Clever Sewing Organization Tips

You know that old adage “A place for everything and everything in its place?” We think this piece of advice is really important for your sewing space! Keeping things organized where you sew can help you be more productive and save time when the tool you need is always within easy reach. Here are some really clever sewing organization tips to try in your own sewing space.

Pegboard for Sewing Tool Organization

Pegboard is probably one of the most versatile ways to organize in your sewing space. You can use pegs of different shapes and sizes to hang notions like thread spools or tools of all kinds. Pegboard and pegs of all shapes and sizes can be purchased at your local home improvement or hardware store.

Clever sewing organization tips

Caroline Henbest uses pegboard to organize threads, scissors, and other tools that she uses frequently.

Clever sewing organization tips

Erika Mulvenna has used pegboard as a way to keep scissors handy and display some of her vintage shears.

Clever sewing organization tips

Teresa Duryea Wong makes great use of pegboard to keep all kinds of sewing and craft supplies easy to find.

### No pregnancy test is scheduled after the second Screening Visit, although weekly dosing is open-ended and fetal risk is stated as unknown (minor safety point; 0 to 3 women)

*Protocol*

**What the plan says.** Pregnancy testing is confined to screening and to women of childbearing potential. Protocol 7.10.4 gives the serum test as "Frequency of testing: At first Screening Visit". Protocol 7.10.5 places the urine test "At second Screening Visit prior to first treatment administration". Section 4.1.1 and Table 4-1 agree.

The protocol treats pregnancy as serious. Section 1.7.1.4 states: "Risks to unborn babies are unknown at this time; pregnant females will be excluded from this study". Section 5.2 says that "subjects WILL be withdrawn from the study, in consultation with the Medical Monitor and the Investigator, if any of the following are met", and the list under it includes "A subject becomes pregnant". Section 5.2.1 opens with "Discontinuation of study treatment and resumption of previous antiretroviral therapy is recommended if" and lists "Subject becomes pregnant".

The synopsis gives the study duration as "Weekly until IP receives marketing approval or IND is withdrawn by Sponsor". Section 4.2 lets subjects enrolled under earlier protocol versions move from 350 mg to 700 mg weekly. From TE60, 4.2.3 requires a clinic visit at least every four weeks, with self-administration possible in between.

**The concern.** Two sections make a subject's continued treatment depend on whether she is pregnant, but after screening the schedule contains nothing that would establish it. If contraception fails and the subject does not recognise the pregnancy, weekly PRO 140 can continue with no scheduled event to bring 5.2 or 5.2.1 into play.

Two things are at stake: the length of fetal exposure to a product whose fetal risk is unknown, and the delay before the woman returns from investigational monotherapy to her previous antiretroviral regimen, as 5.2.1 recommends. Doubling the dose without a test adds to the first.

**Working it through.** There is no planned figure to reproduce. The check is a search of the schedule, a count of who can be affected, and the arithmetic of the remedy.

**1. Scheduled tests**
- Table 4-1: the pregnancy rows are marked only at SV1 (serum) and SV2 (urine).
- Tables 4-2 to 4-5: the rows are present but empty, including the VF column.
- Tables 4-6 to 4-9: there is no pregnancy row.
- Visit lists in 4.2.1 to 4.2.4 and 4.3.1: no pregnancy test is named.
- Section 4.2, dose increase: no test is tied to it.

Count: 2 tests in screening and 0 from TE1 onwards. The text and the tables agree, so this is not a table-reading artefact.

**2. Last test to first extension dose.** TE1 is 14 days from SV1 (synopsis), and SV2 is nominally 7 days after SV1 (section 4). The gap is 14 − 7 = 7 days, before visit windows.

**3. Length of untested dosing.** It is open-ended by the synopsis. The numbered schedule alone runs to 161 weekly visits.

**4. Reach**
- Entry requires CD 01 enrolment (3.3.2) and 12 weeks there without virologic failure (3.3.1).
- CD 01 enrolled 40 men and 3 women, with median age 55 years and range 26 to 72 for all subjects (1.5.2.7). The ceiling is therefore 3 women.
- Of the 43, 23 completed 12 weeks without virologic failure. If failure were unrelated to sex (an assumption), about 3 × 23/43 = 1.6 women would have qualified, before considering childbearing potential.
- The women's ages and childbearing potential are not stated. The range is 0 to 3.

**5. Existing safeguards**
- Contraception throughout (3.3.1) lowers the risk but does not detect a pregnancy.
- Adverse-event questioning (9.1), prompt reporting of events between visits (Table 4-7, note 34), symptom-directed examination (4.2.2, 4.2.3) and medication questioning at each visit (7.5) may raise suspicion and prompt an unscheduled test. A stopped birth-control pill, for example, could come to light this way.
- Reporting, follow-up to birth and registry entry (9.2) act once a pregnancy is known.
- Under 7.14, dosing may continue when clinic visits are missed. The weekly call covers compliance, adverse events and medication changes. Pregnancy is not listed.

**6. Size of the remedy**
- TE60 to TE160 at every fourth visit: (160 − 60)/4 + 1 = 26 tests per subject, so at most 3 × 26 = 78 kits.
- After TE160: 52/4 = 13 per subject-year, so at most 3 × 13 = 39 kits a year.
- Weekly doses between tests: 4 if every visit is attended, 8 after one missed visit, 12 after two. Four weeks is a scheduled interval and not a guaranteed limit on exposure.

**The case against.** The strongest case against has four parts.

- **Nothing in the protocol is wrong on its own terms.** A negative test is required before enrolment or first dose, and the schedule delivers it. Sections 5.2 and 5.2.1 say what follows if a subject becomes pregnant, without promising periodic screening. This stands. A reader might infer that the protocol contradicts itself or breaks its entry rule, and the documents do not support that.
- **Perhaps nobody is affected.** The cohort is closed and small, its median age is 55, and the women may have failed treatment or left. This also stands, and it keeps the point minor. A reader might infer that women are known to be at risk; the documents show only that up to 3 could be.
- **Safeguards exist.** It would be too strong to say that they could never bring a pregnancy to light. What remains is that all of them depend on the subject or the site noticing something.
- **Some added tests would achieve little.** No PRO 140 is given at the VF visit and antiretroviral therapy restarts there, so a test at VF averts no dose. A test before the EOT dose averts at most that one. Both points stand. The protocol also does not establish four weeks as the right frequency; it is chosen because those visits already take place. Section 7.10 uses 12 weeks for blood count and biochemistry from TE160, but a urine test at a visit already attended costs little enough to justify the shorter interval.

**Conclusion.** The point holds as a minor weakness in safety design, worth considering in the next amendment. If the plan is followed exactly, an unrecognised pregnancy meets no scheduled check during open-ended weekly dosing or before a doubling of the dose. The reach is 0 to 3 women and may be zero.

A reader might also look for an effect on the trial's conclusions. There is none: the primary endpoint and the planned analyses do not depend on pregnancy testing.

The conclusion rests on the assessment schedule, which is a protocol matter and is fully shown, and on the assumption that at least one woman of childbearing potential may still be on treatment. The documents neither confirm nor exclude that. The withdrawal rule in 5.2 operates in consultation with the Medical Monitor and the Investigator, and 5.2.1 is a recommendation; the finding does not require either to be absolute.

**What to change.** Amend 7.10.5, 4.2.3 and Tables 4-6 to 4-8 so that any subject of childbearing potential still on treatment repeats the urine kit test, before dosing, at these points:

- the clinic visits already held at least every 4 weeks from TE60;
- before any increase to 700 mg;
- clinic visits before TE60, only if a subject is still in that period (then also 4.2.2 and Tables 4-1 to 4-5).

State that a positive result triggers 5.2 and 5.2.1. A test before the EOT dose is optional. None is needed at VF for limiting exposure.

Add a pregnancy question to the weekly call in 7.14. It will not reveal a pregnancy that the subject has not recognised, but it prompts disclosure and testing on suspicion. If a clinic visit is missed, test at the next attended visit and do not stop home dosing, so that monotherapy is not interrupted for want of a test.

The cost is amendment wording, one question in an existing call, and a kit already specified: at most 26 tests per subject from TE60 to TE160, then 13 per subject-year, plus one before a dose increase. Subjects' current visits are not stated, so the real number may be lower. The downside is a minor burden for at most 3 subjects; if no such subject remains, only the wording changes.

Organizing Rulers in your Sewing Space

Rulers can be tricky to store, especially odd-shaped or large sized rulers. Check out these clever solutions to the problems of ruler storage. Using Command Brand Hooks or nails on a wall or door  to create custom storage for large or odd-shaped rulers. Standing file folder or magazine holders also make fantastic organizers for rulers, and can be found at any office supply store.

Clever sewing organization tips

Robbi Joy Eklow created the perfect place to store rulers on a wall in her brand new studio. Command Brand Hooks will also work, and can be removed later without damaging walls.

Creative sewing organization tips

Scott Murkin uses a file folder organizer to hold rulers, patterns, and die cutting templates.

Creative sewing organization tips

Erika Mulvenna uses a magazine holder to store rulers of all sizes in an easy-to-access way.

Creative sewing organization tips

Jacquie Gering uses a brightly colored vertical file organizer to keep all of her many, many rulers in order.

Rolling Carts to Organize Sewing Tools and Notions

Rolling carts have been appearing more in sewing spaces as handy ways to store notions, tools, and supplies. Since these carts are on wheels, you can easily store them out of the way when you don’t need them, and roll them out when you do. These carts come in all shapes and sizes and you can find them with bins or drawers.

Creative sewing organization tips

Robbi Joy Eklow uses rolling carts with drawers to organize all kinds of tools and supplies! Just look at how many Isacord thread spools she’s got organized in those carts.

Creative sewing organization tips

Creative sewing organization tips

Scott Murkin’s rolling storage is the ultimate use of a large rolling tool chest! Very large flat drawers pull out all the way to access all kinds of tools and notions.

Creative sewing organization tips